Yeomans Work

We the People Need to Find Trump a Good Lawyer

March 27, 2018

It has been tempting to delight in Trump’s recent struggles to find a qualified lawyer willing to take him on as a client.

Respectable lawyers naturally shy away from a client who does not pay his bills, refuses to follow legal advice, lies compulsively, taints the reputations of all around him, and is facing a catastrophic legal denouement. Leaving Trump lawyerless may hasten his demise. But a lawyerless Trump may be far more dangerous. Trump threatens the survival of the institutions of our democracy. Lawyers make those institutions work. They channel disputes — ranging from payoffs to porn actresses to constitutional battles over separation of powers — through institutions that enforce the rule of law. Without good lawyers, the forces of chaos that Trump so heartily embraces dominate.

From the beginning, Trump has failed to attract top legal talent. While those around him signed up elite Washington lawyers, Trump brought in his New York favorite, Marc Kasowitz, who quickly proved out of his depth in D.C. Trump adopted the Bill Clinton model of hiring a team of outside lawyers to represent him personally, while members of the White House Counsel’s office represented the office of the presidency. He settled on John Dowd and Jay Sekulow as personal lawyers and Ty Cobb to lead his White House Counsel defense, along with White House Counsel Don McGahn. Sekulow was an ideologue associated with support for religious liberty at the expense of nearly every other right and a frequent Fox News contributor. Dowd and Cobb were both D.C. veterans with criminal experience. Dowd had a reputation for making loud and sometimes profane statements. Cobb had an impressive mustache.

Cobb set to work undermining his credibility by repeatedly promising Trump that the Russia investigation would end soon – by Thanksgiving, then by the end of the year. The generous interpretation of these statements posits that he was working his client, keeping him from doing intemperate things by promising a quick exoneration. Cobb’s representations were laughable to anyone paying attention to the ever-expanding investigation. Cobb has also advised cooperation with Mueller’s team in the production of documents and making White House staff available for interviews. This approach has not always pleased the combative Trump. Cobb’s standing with Trump cannot be good and rumors abound that he and McGahn will leave soon.

Dowd finally quit last week. His relationship with Trump suffered from communication errors. First, he claimed credit – implausibly – for a Trump tweet that suggested Trump knew Michael Flynn had lied to the FBI before he fired him and before Trump asked FBI Director Comey to back off of his investigation of Flynn. He took credit only after commentators noted that the tweet buttressed concerns that Trump had obstructed justice. In a recent tweet, Dowd urged an immediate end to the investigation and stated that he spoke for Trump. After the tweet received criticism, he clarified that he had not spoken for Trump. Oops.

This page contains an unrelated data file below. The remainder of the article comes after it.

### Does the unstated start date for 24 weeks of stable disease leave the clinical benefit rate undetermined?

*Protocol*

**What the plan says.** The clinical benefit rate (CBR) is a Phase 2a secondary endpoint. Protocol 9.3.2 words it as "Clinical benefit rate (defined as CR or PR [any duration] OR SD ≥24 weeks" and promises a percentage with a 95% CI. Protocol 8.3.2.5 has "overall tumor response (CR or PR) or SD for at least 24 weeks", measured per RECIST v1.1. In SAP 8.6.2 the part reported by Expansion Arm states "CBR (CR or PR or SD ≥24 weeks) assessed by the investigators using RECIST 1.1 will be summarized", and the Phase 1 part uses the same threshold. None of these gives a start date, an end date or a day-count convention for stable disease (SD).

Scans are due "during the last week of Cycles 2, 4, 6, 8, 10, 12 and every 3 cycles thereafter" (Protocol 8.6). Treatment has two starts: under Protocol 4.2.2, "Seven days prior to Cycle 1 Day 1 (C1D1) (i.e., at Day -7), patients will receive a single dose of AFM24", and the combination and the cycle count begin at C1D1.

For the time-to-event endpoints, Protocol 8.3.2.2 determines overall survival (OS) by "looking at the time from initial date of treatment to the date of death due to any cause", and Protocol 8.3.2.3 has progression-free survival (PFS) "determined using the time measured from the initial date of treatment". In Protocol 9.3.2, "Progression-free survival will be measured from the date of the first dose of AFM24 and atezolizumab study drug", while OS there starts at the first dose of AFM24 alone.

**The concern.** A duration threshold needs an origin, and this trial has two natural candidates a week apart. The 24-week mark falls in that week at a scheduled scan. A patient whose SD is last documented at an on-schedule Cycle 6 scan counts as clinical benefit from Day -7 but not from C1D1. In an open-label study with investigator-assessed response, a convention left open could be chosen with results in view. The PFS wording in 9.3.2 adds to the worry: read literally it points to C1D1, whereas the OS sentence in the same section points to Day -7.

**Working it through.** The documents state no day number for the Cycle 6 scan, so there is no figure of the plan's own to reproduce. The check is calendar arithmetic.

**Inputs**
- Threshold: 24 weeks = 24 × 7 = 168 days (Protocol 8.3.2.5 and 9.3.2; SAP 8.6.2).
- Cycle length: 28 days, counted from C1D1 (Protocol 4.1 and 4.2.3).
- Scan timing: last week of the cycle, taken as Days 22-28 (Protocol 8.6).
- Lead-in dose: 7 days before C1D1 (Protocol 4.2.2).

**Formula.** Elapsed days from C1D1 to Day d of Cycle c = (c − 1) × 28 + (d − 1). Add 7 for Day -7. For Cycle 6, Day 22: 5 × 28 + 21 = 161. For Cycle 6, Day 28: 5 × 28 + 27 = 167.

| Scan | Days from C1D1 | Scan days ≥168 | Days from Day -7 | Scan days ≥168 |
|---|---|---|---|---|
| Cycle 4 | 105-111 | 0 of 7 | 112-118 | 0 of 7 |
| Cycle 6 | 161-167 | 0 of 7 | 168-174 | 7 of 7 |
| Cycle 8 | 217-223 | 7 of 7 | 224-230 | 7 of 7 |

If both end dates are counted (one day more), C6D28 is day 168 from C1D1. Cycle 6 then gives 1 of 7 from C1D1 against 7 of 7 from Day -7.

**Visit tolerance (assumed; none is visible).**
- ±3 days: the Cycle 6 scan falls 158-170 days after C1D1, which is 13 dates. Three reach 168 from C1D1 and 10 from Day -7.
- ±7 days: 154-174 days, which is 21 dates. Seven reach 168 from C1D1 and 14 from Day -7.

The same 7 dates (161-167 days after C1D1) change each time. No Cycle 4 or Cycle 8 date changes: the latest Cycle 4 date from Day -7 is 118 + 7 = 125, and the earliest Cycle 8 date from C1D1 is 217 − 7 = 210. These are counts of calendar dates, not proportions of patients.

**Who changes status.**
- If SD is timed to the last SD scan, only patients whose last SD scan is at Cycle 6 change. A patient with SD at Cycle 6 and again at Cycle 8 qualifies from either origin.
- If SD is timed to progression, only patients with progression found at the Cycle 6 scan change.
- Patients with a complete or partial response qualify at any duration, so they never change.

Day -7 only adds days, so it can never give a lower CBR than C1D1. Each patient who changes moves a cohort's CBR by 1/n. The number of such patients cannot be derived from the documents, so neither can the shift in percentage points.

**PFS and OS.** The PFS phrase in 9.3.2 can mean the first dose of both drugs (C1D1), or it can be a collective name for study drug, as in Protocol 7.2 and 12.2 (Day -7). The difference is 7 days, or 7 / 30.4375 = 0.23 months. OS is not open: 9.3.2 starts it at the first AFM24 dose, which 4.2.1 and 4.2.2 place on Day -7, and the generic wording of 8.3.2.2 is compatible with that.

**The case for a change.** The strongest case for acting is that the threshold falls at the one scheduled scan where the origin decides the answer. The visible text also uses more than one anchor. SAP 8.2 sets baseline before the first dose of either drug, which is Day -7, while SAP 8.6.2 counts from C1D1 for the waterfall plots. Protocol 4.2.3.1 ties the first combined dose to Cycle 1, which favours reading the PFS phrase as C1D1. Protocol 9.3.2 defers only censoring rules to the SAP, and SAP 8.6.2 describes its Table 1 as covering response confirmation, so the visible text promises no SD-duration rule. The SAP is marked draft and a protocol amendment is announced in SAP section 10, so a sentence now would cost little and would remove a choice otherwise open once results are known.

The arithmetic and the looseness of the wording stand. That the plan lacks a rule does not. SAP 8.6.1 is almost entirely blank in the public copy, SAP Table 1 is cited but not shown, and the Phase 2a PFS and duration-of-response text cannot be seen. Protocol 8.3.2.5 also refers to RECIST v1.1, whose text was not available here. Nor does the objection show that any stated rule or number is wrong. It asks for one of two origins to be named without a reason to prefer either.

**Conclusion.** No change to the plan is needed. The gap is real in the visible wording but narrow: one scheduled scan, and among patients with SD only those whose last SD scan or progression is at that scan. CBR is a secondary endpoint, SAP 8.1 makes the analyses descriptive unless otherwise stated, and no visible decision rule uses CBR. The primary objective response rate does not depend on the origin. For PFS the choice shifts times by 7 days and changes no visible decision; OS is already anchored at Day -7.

Dowd resigned shortly after Trump announced the addition of Joseph diGenova (and possibly his wife Victoria Toensing) to his legal team. The announcement appeared to be the last straw for Dowd and the final expression of Trump’s loss of confidence in Dowd. It also demonstrated Trump’s flawed TV-reliant approach to personnel. Sekulow announced diGenova’s hiring before Trump met him and his wife. Trump reportedly admired diGenova’s ludicrous Fox News denunciations of the conspiratorial FBI. When he finally met the couple, he concluded he lacked chemistry with them. The hiring fell through. Oops, again.

Dowd’s departure left Trump’s personal defense in the hands of Sekulow, who lacks the experience to orchestrate a defense to a major criminal investigation. Trump, therefore, has been searching frantically for representation and facing repeated rejections from leading lawyers. Trump has defiantly tweeted that there are plenty of eager lawyers who cannot resist the fame and fortune promised by representing him. Increasingly, that appears untrue. Trump’s personality and the toxic and chaotic White House climate he has created make joining his team seem suicidal.